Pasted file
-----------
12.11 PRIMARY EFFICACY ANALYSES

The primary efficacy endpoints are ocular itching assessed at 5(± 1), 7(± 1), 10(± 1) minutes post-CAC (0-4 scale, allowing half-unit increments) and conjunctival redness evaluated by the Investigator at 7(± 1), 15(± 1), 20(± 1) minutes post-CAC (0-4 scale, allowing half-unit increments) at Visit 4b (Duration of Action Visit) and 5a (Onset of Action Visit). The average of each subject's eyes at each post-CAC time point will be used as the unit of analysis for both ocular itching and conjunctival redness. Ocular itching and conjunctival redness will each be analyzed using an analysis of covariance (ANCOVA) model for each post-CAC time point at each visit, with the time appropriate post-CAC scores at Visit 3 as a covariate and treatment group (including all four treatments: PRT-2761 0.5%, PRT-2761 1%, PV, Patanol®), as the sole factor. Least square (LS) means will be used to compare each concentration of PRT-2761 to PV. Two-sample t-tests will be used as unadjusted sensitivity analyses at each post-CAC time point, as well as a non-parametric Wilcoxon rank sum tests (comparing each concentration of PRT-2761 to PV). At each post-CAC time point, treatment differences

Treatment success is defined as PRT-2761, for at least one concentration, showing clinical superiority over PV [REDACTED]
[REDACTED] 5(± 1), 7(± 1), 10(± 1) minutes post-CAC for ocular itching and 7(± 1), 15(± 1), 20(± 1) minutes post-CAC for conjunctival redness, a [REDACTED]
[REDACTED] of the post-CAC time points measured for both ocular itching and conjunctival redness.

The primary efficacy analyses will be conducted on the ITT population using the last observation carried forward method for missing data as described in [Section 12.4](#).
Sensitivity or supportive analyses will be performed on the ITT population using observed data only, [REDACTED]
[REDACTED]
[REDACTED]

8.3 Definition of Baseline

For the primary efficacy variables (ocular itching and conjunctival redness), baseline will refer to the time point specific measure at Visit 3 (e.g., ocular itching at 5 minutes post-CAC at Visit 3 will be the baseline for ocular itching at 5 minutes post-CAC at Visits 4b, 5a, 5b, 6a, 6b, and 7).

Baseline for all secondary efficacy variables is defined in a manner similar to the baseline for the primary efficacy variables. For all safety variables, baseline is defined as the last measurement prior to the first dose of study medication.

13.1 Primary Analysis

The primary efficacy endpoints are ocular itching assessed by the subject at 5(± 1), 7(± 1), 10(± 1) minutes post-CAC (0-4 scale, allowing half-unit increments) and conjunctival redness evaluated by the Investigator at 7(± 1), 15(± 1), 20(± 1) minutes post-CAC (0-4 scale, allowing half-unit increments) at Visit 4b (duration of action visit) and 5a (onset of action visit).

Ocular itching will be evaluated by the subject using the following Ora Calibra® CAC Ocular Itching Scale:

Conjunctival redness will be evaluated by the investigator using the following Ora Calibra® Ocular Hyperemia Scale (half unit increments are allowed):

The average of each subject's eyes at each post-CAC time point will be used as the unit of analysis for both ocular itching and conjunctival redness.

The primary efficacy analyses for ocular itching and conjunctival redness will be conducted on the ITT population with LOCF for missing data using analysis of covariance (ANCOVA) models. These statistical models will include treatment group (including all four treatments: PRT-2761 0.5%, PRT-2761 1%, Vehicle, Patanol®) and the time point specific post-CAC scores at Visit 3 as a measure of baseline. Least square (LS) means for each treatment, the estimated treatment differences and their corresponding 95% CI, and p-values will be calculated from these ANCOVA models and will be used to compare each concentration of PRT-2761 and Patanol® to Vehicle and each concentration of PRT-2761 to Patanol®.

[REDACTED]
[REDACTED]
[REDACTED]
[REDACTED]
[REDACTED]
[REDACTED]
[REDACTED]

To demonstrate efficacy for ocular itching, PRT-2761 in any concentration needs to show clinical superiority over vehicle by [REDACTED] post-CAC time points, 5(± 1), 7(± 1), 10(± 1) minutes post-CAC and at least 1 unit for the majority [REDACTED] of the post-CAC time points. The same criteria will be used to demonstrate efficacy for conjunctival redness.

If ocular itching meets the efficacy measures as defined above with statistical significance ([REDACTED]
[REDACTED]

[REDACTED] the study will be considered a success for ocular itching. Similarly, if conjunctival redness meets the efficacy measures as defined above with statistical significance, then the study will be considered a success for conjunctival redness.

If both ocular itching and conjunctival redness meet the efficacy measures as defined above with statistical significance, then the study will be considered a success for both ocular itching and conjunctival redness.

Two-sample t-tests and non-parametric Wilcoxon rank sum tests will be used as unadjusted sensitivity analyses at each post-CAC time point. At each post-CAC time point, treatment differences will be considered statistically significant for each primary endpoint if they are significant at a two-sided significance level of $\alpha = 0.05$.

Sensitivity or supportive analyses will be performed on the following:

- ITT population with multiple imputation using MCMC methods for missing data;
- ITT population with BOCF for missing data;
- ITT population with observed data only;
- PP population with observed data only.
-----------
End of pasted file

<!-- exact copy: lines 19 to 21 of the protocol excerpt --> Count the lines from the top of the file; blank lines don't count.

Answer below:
[REDACTED]
[REDACTED]
[REDACTED]